The University of Pittsburgh Cancer Institute (UPCI) participated in the nationwide Cancer Moonshot Summit on June 29. The summit was hosted and led by Vice President Joe Biden in Washington D.C. with over 270 organizations participating regionally, including UPCI.
The Cancer Moonshot initiative was launched in January 2016 during President Obama’s State of the Union Address. The $1 billion initiative aims to make more therapies available to patients, improve cancer treatment and make it more detectable. The ultimate goal is to double the rate of progress in cancer research towards a cure. (more…)
The National Institute of Health announced Wednesday that $4.2 million is to be awarded to the University of Pittsburgh to build the partnerships and infrastructure needed to launch the Cohort Program of President Obama’s Precision Medicine Initiative (PMI). Over five years, the total amount awarded to Pitt could reach $46 million, pending progress and availability of funds.
The PMI Cohort Program, announced during President Obama’s 2015 State of the Union address, aims to extend precision medicine to all diseases by bring together over 1 million participants in this national research effort.
Pitt is one of several NIH-selected Healthcare Provider Organizations (HPOs), a network of health and medical centers that will engage their participants in the PMI Cohort Program and ensure participants in PMI research represent the geographic, ethnic, racial and socioeconomic diversity of the country. (more…)
West Indian cricket superstar and all-rounder Kieron Pollard returned to the field in under four months not just once, but twice, post-op following reconstructive ACL surgery performed by
UPMC’s orthopedic surgery chair Dr. Freddie Fu, M.D in 2013 and 2015.
Mr. Pollard, 29, also plays cricket for the Mumbai Indians of the Indian Premier League (IPL). Drafted in 2010, he quickly rose to international acclaim. Unfortunately, Pollard’s career took a hit after an ACL injury to his left knee in 2013. He sought care in Pittsburgh from Dr. Fu, and was able to make a remarkably quick comeback after surgery.
The 2015 IPL season was arguably Mr. Pollard’s best ever, with the Mumbai Indians winning the IPL final championship. However, Mr. Pollard suffered yet another ACL injury, this time to his right knee, in late November 2015 at the Cape Cobras’ Ram Slam T20 Challenge, this one potentially career-ending.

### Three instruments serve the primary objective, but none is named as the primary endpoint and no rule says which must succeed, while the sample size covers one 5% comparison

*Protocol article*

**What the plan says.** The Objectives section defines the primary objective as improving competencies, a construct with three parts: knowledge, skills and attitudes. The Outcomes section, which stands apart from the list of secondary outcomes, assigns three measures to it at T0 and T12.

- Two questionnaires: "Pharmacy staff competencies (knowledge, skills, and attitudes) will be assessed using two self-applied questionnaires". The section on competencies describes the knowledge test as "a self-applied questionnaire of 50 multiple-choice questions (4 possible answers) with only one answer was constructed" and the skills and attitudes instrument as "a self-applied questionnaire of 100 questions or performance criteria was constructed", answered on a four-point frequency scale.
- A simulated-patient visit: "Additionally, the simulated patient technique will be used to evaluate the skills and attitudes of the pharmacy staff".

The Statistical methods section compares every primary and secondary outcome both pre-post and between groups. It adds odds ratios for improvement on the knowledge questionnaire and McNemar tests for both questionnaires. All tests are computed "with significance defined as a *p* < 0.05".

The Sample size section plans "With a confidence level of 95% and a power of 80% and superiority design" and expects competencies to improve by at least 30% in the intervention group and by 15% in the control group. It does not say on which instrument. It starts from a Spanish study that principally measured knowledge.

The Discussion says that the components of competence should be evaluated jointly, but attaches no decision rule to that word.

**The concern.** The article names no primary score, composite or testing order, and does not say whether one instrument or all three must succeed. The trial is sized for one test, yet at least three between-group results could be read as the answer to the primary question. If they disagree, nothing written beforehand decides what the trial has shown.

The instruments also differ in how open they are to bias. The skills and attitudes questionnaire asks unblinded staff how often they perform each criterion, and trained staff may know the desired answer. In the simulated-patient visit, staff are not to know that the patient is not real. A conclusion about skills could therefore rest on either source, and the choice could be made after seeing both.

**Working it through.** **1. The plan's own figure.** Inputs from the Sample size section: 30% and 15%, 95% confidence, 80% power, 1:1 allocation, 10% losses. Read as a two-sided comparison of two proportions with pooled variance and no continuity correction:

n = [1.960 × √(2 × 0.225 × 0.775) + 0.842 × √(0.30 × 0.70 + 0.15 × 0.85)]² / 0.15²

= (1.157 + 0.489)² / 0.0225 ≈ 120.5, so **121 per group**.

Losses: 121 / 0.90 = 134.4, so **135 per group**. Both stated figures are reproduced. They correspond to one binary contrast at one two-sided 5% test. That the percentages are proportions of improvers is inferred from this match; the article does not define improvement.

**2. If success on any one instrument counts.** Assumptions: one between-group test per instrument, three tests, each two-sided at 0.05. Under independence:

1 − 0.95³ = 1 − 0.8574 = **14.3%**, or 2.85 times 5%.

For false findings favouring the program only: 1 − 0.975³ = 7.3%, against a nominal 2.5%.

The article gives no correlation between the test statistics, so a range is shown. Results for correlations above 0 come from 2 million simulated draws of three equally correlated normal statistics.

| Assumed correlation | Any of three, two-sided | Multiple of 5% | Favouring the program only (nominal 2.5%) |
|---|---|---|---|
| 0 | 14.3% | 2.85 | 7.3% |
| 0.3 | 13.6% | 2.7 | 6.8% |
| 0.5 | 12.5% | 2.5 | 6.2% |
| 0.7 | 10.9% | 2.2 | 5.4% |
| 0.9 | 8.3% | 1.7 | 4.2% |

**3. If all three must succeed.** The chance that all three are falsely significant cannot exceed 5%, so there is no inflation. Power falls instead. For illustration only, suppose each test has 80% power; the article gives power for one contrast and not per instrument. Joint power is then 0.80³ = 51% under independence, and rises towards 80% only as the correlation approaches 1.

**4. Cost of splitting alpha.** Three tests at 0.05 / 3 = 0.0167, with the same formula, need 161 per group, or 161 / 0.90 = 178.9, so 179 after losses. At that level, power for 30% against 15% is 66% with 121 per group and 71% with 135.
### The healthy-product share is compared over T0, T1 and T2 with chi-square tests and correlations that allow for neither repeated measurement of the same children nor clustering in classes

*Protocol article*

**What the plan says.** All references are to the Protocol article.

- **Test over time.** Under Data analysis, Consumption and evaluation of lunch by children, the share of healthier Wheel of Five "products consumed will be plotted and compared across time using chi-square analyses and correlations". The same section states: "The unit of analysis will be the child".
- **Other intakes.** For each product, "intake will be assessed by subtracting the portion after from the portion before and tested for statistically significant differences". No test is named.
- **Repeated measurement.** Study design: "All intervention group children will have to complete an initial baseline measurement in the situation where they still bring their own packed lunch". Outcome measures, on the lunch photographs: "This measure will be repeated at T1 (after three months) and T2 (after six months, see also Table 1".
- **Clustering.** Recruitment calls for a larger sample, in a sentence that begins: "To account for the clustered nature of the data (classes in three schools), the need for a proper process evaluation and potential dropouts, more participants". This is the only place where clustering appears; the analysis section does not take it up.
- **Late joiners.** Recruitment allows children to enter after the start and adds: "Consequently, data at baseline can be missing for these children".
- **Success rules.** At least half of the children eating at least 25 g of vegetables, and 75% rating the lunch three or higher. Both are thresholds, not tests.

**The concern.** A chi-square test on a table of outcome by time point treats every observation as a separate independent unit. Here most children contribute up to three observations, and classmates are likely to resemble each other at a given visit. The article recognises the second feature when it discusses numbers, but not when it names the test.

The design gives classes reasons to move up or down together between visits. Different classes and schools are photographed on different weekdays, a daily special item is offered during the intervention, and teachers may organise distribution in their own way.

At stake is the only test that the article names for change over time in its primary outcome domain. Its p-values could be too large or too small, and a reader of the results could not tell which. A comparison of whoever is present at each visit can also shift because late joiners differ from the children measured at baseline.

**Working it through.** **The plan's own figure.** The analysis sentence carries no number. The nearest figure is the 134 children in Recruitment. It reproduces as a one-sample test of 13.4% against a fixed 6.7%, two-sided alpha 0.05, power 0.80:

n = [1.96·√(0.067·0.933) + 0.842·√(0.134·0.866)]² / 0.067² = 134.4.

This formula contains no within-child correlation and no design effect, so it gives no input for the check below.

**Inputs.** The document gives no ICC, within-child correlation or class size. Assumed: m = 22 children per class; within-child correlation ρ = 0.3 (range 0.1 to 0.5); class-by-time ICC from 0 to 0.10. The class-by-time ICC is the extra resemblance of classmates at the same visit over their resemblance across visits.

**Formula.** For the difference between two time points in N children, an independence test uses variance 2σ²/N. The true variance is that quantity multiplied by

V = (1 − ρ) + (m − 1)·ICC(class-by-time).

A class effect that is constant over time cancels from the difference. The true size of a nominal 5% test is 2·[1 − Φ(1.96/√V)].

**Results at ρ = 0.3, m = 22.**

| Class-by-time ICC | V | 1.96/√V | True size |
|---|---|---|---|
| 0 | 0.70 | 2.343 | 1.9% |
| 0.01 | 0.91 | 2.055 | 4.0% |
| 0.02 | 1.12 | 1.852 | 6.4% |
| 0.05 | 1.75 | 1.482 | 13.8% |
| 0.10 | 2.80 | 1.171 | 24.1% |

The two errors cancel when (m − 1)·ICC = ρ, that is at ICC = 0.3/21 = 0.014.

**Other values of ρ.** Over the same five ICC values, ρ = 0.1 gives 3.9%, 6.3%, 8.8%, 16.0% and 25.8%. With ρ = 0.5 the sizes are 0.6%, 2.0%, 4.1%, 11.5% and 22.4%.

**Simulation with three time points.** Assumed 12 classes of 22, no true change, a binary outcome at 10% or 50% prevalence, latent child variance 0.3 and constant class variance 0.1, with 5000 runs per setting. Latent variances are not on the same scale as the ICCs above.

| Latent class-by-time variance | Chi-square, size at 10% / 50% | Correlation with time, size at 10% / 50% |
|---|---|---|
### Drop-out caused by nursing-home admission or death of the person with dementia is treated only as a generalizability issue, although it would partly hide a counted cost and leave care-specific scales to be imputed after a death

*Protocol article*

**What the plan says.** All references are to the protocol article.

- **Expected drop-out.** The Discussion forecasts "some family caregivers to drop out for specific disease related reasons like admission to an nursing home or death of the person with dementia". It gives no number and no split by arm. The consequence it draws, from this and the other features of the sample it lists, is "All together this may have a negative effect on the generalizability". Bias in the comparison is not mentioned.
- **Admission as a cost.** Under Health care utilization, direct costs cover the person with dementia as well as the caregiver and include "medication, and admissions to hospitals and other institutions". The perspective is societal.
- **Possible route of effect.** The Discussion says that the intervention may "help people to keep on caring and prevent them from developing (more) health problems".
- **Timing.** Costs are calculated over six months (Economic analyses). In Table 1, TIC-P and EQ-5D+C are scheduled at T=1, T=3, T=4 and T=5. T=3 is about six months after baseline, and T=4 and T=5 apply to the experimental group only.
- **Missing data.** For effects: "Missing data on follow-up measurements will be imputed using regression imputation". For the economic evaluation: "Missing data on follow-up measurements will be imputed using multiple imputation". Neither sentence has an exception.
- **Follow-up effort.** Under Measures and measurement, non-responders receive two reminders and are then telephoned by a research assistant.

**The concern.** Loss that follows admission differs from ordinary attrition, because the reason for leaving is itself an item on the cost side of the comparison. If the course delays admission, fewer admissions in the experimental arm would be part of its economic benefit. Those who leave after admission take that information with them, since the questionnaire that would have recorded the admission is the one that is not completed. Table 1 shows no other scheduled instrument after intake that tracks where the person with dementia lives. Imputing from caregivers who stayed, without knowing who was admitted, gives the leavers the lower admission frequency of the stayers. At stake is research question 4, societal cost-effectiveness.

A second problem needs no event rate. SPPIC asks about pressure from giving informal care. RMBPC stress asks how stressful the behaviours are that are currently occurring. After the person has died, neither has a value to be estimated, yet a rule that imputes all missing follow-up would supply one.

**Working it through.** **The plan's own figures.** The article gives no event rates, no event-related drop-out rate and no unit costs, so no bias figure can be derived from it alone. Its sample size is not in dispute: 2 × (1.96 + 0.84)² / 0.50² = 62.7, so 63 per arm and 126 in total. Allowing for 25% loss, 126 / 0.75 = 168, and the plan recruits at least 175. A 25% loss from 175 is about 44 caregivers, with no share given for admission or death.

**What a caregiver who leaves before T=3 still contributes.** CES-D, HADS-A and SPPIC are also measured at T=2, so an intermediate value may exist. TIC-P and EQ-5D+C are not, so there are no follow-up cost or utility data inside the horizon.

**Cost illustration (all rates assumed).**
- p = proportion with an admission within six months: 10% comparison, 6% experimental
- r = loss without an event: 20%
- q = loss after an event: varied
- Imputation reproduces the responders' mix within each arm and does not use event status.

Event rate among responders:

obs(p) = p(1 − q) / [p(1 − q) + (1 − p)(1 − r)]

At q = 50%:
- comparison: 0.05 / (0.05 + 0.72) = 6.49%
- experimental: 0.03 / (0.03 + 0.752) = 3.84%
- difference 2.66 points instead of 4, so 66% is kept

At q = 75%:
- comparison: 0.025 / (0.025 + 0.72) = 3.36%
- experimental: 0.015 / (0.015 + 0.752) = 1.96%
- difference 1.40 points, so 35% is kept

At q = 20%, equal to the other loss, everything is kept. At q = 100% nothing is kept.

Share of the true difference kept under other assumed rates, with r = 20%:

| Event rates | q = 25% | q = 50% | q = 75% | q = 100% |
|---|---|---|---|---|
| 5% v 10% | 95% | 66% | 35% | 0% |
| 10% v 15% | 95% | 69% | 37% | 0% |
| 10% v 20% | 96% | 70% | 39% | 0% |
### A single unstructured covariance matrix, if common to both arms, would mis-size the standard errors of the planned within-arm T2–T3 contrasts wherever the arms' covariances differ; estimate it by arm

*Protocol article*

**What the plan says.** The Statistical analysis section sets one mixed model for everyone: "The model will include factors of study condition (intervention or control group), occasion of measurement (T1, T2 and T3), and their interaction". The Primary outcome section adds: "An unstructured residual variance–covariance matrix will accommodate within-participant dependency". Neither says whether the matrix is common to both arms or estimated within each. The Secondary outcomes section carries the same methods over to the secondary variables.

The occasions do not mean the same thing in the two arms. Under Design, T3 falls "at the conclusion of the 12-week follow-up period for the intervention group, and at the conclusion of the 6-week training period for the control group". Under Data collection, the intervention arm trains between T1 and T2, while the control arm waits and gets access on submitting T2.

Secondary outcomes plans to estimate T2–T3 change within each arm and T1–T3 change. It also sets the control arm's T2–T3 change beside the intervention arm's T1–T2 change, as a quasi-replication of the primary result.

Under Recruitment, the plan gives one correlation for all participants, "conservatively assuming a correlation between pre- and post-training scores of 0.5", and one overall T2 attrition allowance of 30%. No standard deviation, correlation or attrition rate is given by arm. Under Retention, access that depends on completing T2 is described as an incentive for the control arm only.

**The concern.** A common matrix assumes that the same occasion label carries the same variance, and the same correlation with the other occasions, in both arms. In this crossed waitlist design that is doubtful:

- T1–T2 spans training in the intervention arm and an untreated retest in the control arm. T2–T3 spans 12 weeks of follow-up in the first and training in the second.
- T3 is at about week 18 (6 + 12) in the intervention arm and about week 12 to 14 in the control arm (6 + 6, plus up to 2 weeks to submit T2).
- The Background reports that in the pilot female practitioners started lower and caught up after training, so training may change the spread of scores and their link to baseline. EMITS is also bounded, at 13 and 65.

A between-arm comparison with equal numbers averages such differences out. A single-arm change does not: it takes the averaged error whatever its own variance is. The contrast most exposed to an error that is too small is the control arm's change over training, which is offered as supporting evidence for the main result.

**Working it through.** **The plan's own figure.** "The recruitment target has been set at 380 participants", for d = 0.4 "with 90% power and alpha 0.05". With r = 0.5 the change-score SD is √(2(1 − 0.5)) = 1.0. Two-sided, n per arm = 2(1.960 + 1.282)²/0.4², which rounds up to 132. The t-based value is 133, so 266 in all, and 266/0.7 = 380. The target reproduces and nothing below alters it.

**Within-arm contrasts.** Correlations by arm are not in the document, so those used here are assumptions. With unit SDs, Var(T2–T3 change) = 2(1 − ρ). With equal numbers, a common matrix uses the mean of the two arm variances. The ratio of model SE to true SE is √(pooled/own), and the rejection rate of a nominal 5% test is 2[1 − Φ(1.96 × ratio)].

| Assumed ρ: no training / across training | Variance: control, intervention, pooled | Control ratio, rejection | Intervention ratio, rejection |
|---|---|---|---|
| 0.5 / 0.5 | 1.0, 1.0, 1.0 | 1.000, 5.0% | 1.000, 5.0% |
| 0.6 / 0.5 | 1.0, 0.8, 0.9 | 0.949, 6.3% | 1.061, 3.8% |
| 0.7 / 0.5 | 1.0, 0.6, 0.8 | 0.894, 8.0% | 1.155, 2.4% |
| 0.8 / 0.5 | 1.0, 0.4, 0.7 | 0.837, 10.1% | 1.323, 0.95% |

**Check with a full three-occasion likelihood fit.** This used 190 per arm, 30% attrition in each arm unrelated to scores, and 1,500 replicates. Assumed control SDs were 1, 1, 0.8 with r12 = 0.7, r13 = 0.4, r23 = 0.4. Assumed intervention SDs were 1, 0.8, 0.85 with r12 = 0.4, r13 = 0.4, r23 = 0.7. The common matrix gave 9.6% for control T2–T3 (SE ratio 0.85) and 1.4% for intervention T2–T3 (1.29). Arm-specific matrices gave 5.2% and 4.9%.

“I spun to my left and heard a big, long, loud crack,” Mr. Pollard said. “I immediately knew it was my ACL.”
This injury was more severe than the first, as it included a tear in his meniscus.
Mr. Pollard wanted to get back to the field as soon as possible and wanted to receive the best care available. Following the success of his first ACL injury, Mr. Pollard again traveled to Pittsburgh to receive care from Dr. Fu, who is known worldwide for treating knee-related sports injuries.
Although typical ACL surgery recovery time is several months to a year, Mr. Pollard worked hard to recover sooner.
“I just wanted to do what was necessary to get back playing at a high level,” he said. “I challenged myself to physical therapy six to seven hours a day.”
Mr. Pollard’s hard work paid off as he returned to the field for a professional match this past April.
“I bring it down to willpower,” he said. “I put in the hard work and got rewards.”
The precision and care of Dr. Fu and his team also helped Mr. Pollard’s recovery. In addition to being chair of the Department of Orthopaedic Surgery at the University Of Pittsburgh School Of Medicine, Dr. Fu is a past American Orthopaedic Society for Sports Medicine (AOSSM) president. Recently, he was inducted into the AOSSM Hall of Fame.
“Unlike where I’m from, everything was in place the day of surgery,” Mr. Pollard said of Dr. Fu’s professionalism. “Everything was structured. That impressed me the most. Every time I step on the cricket field now, it’s thanks to Dr. Fu, his staff and all they have done for me.”